Pamela Epstein: In one word: accountability. The industry needs to hold itself to a higher standard. To demand regulation and standard. To take control of our own destine to change the negative stigma. Society will take notice and respect the industry if the industry demands the best from its operators. Each one of us is a cannabis ambassador. With each individual, we activate with the knowledge that cannabis isn’t the stereotype. I am a proud professional cannabis consumer. Let your voice be heard. Let your passion shine through and be the definition of cannabis versus being judged by it. If we as an industry embrace that spirit positive change is enviable.

Who has influenced you most when it comes to how you approach your work?

Pamela Epstein: I cannot pinpoint one person that has really influenced me I find it is more of an amalgamation of people. I constantly observe and analyze my interactions with others paying particular attention to those traits and behaviors I admire and question. In every experience, I get an opportunity to learn about what I would and wouldn’t do which continually influences my approach to my work. This is particularly useful in the ever-changing industry of ours. My approach has become more iterative in nature. It is an ongoing process of assessing what worked and what didn’t, what would resonate with officials, regulators, and opponents. My work these days prevents a standard routine and I can be on the road for days at a time. I’m constantly looking for the next inspiring and challenging project.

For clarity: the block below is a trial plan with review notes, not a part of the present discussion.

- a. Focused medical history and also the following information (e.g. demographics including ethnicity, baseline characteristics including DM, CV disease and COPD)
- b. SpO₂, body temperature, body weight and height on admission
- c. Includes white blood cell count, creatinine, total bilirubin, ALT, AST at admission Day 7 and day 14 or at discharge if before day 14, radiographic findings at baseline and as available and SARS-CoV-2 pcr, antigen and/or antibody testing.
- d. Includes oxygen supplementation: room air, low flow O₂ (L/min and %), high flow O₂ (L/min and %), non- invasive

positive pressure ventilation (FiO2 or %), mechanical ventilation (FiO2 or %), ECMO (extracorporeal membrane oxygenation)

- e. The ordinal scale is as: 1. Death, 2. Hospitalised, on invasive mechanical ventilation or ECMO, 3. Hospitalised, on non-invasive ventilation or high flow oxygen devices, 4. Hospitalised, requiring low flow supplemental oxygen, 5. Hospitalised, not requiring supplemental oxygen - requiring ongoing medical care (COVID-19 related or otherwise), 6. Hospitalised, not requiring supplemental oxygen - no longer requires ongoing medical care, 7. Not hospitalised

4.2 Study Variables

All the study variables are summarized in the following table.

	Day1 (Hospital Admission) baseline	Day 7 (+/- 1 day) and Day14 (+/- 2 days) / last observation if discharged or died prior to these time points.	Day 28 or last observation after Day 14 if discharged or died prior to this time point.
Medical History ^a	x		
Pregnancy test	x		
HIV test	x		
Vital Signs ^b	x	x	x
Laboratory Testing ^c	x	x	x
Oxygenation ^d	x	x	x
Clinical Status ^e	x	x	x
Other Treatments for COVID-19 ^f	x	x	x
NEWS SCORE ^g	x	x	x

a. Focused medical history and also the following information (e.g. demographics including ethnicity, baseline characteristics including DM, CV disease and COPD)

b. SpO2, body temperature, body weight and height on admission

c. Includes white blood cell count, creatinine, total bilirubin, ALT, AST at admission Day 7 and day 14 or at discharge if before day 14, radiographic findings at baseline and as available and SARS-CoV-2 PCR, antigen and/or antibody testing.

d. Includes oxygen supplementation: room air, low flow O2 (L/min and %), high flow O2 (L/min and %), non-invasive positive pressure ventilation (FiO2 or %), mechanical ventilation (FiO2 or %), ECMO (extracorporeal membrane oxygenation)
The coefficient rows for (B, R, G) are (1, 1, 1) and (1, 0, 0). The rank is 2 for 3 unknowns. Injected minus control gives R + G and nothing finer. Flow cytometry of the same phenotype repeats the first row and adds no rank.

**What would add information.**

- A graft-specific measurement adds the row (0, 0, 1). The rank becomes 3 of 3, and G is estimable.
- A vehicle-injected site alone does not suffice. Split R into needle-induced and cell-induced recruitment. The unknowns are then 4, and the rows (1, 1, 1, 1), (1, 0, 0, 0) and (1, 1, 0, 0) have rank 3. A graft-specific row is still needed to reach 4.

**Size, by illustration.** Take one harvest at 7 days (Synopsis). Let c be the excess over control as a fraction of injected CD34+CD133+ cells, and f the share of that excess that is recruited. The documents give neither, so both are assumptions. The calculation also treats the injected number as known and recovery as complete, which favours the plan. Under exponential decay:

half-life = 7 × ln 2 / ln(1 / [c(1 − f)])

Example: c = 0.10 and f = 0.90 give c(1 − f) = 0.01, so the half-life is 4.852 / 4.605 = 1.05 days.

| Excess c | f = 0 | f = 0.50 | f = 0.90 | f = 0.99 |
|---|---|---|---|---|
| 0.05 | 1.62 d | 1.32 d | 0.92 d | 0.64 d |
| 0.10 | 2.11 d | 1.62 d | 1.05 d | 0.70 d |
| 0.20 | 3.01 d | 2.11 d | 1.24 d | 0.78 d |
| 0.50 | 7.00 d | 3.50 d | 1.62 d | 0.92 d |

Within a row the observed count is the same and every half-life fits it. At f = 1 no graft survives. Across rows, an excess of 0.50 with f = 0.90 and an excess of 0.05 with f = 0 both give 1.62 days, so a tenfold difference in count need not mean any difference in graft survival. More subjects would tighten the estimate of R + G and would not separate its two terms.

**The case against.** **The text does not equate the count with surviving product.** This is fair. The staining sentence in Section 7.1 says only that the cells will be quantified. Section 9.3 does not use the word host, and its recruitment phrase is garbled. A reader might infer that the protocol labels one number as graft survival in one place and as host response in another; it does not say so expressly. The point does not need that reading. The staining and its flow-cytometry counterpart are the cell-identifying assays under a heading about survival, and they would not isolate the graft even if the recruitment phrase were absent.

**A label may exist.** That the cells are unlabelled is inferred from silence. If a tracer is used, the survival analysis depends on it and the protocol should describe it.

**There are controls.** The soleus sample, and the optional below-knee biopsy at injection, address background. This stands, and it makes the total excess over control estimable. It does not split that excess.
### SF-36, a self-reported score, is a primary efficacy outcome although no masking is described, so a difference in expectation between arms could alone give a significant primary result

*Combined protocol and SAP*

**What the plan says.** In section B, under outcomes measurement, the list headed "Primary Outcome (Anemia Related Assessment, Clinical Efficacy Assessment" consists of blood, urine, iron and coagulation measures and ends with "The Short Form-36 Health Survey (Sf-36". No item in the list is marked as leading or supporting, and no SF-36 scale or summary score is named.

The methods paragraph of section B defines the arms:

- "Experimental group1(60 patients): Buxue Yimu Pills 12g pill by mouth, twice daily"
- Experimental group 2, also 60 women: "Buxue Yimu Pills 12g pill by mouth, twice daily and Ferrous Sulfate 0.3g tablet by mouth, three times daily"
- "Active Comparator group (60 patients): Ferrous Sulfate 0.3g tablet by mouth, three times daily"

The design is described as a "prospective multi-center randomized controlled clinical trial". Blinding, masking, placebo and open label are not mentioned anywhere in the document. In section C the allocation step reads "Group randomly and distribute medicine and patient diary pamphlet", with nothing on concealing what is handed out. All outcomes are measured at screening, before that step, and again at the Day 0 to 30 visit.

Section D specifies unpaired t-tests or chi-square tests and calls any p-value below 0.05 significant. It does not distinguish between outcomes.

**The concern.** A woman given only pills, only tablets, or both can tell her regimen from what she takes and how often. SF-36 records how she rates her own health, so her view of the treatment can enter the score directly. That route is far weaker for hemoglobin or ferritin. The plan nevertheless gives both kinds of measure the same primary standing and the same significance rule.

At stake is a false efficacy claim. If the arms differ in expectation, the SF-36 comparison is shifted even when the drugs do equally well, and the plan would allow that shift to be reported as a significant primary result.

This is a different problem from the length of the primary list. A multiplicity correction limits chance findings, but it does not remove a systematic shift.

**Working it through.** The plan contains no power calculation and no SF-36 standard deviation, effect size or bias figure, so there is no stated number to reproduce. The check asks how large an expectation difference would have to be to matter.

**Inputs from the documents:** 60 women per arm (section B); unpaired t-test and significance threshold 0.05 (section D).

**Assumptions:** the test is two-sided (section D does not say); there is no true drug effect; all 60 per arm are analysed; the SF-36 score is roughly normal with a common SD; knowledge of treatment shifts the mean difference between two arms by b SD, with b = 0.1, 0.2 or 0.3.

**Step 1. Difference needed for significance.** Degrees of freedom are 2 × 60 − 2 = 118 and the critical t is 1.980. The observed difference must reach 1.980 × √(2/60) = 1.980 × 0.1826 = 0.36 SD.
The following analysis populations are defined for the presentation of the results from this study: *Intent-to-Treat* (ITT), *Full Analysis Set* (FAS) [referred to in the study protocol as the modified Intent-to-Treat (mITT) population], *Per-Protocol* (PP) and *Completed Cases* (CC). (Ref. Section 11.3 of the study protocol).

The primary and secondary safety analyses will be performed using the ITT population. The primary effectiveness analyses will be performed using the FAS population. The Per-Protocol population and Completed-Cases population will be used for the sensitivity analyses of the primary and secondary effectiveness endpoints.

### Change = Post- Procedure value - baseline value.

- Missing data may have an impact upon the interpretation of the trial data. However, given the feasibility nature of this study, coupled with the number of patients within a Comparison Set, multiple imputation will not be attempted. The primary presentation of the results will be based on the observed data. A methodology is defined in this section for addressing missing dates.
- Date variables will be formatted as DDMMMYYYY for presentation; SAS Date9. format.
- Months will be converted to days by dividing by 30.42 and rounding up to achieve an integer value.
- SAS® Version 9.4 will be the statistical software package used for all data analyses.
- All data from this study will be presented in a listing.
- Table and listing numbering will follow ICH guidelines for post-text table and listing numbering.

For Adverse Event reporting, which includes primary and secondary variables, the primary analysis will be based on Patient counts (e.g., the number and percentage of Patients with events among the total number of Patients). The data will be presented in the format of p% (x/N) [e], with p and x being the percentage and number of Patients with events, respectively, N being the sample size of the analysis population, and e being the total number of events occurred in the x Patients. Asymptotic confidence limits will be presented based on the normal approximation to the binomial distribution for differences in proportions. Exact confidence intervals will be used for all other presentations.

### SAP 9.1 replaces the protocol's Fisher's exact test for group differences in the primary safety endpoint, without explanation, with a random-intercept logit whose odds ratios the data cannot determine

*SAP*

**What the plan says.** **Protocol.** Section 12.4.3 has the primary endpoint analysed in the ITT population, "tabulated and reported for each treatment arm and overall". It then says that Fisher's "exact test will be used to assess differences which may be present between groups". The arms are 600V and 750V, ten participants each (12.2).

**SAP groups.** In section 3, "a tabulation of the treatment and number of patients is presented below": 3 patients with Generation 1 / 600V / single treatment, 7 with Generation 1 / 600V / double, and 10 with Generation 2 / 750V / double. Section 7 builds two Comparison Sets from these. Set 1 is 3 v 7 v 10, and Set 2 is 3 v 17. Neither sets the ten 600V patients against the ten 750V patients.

Being a founder, we are bound to make a mistake or two, what is one mistake you made that turned up being one of your biggest learning lessons?

Pamela Epstein: From each failure of my professional journey, of which there are too many to count, I have come out the other side thankful, humbled, stronger and smarter. I steadfastly believe the right path can only be seen if the wrong path is identifiable and that is not always obvious. The lesson is to stay the course, believe in yourself and the passion of your commitment. Successful takes time. Successful takes flexibility the objective is the same but the path you take to get there is a windy erratic road. Let your failures provide the ability to reflect, reassess and come back stronger. Failure can force you to take a fresh set of eyes to an old persistent problem.